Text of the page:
SAN FRANCISCO -- Carl Willis-Ford, a director of database engineering at Arlington, Va.-based SRA International...
Inc., has an Oracle security problem that is painfully familiar to users and executives alike.
No one -- not the expert authors he has consulted, nor Oracle Corp.'s chief security officer, Mary Ann Davidson -- has been able to provide him with a simple way to shut down the countless public privilege grants that are posing vulnerabilities to his system.
"Most of the vulnerabilities that the programmers are complaining about have to do with the grants," Willis-Ford told Davidson during an OracleWorld panel discussion of general security issues and Oracle-specific security efforts.
"Even for an experienced DBA, negotiating that maze would be tough."
Willis-Ford stumped the panel of security experts assembled for a technical session at this week's OracleWorld conference. It's not that Oracle's Davidson didn't have a response to his complaint, she said. However, she didn't have an immediate solution to his problem.
Davidson told the crowd of developers, DBAs and project planners that there is an "unconscionable number of grants to the public" available through Oracle. "I know this is a real problem, and I apologize for that," Davidson said. "It's not a great answer, but I'm committed to fixing it."
The 60-minute session offered practical tips for avoiding security trouble, as well as assessments of trends in security threats and responses. Davidson was joined by John Pescatore, a research analyst for Gartner Inc., and Aaron Newman, co-founder and chief technology officer at New York-based Application Security Inc.
In many cases, such as the one presented by Willis-Ford, there are no easy answers to security questions. In many others, the panelists said, there are simple steps that Oracle users can take to avoid disaster.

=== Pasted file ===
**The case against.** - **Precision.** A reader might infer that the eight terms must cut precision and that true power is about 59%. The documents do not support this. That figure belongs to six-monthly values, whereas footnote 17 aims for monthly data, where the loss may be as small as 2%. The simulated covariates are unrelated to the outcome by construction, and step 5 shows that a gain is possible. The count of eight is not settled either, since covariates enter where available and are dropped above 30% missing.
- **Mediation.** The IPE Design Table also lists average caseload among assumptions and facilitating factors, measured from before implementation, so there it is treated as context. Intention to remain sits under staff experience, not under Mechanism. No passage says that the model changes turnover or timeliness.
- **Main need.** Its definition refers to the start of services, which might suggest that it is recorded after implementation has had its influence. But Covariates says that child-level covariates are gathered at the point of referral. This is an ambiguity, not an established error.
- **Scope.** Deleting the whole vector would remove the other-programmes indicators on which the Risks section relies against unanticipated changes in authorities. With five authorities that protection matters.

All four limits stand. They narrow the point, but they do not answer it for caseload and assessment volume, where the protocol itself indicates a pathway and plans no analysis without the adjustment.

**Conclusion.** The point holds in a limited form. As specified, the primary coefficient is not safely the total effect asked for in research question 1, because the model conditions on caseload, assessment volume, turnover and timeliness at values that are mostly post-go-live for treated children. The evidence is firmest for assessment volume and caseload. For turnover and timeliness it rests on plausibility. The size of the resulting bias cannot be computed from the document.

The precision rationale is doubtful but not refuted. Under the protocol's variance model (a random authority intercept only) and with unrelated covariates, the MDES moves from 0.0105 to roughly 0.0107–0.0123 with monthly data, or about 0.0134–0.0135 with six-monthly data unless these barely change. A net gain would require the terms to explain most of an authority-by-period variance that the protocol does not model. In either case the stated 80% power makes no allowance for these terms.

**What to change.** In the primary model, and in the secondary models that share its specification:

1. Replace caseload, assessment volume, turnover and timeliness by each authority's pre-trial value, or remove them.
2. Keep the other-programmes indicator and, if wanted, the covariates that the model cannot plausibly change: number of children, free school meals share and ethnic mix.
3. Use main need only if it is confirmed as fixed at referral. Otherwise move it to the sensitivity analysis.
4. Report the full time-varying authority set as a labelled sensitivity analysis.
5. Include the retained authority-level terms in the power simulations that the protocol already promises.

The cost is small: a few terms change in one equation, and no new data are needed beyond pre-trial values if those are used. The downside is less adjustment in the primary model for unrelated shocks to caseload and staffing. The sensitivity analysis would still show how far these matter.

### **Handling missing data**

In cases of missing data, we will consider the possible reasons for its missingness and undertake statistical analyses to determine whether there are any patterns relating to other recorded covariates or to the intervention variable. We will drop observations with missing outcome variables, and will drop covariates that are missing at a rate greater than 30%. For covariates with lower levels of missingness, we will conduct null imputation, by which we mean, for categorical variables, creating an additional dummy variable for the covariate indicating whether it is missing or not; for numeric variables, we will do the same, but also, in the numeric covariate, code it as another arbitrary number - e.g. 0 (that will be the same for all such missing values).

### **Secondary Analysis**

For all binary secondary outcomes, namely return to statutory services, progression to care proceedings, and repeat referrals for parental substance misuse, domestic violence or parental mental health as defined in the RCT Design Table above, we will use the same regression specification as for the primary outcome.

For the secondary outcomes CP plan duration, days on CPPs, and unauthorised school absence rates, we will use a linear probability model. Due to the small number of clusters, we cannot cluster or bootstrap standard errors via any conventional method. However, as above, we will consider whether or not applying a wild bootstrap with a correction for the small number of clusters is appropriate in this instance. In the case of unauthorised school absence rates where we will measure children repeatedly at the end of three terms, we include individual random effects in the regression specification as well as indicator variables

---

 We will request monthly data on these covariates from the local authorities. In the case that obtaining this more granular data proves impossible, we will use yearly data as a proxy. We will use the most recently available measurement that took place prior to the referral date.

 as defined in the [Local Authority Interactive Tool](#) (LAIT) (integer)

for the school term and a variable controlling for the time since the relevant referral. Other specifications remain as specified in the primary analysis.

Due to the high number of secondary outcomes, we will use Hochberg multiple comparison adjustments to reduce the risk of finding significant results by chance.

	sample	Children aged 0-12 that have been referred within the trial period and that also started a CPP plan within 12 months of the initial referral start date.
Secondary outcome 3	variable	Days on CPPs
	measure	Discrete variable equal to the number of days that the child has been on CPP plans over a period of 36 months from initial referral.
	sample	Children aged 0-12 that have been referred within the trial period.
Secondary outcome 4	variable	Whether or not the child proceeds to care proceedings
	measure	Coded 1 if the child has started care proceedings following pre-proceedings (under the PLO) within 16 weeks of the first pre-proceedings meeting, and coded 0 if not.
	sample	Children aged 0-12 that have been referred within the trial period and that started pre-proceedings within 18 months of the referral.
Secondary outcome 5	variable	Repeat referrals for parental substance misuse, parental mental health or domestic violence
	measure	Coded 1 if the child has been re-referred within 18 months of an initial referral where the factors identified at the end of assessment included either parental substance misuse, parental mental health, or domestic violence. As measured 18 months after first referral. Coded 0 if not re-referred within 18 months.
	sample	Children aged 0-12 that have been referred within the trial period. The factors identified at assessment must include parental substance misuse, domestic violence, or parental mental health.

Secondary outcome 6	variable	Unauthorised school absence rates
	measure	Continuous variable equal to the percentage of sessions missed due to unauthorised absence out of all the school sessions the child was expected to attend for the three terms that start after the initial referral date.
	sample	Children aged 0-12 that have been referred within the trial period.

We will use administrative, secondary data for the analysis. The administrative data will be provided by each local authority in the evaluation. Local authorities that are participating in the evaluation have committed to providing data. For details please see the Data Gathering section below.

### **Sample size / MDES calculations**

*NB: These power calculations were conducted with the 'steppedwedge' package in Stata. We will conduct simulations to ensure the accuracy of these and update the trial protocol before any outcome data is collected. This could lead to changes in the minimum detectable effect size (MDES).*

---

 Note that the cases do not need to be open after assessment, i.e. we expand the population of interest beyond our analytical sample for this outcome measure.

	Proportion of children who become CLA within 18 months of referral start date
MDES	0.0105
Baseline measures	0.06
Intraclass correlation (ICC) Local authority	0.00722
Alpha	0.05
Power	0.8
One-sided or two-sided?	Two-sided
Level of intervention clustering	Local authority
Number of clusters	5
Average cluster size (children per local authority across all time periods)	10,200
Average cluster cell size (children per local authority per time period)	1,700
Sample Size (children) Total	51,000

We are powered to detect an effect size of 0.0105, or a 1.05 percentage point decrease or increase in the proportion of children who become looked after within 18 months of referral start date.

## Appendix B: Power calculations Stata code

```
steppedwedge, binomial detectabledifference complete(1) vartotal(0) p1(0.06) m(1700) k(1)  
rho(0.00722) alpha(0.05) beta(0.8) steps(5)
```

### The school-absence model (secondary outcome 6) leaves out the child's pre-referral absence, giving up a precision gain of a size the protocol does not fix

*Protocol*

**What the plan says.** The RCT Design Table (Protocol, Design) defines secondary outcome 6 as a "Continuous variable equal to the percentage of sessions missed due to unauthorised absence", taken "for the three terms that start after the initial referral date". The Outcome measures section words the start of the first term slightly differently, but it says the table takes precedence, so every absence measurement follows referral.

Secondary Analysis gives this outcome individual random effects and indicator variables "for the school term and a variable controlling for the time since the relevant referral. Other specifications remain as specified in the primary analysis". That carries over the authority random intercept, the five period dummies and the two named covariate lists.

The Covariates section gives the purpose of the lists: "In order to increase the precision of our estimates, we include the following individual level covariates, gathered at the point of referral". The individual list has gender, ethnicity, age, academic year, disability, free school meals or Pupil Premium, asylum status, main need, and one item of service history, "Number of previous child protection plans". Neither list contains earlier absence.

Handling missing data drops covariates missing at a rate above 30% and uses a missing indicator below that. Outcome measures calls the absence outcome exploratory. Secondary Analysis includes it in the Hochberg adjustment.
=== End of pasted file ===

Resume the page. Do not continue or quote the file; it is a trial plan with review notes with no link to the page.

For example, Davidson urged users not to ignore security basics, such as boundary checks. "If you check 20 out of 21 boundaries, and you miss one of them," you're headed for trouble, she said.
"You say the enemy of security is complexity," Davidson said. "I would say the enemy of security is also manual processes."
Grid computing, Davidson said, does not pose a greater security risk to users than prior architectures do. This has been a major worry among many users at the conference. "In certain respects, the security issues don't change," she said.
There is more concern than ever before about security at the database and application server level, Newman said. The first thing for DBAs and developers to know is that they should not rely on their firewalls as a last line of defense.
"Perimeter security is not your last line of defense," Newman said. "You need to go deeper than that. We need to start concentrating on securing the database at its source."
With OracleWorld coinciding with the two-year anniversary of the September 11 attacks, many users were looking for opinions about the vulnerability of computer systems to terrorist threats.
In general, the panelists agreed that the focus should remain on developers, many of whom are making mistakes and leaving their systems vulnerable to attacks.
Gartner's Pescatore also told attendees to boycott products from vendors that use the possibility of a terrorist attack to hawk their wares.
"Instead of counting attacks," Pescatore said, "users should be asking themselves when they last scanned for vulnerabilities and determining how many of those vulnerabilities can affect them."
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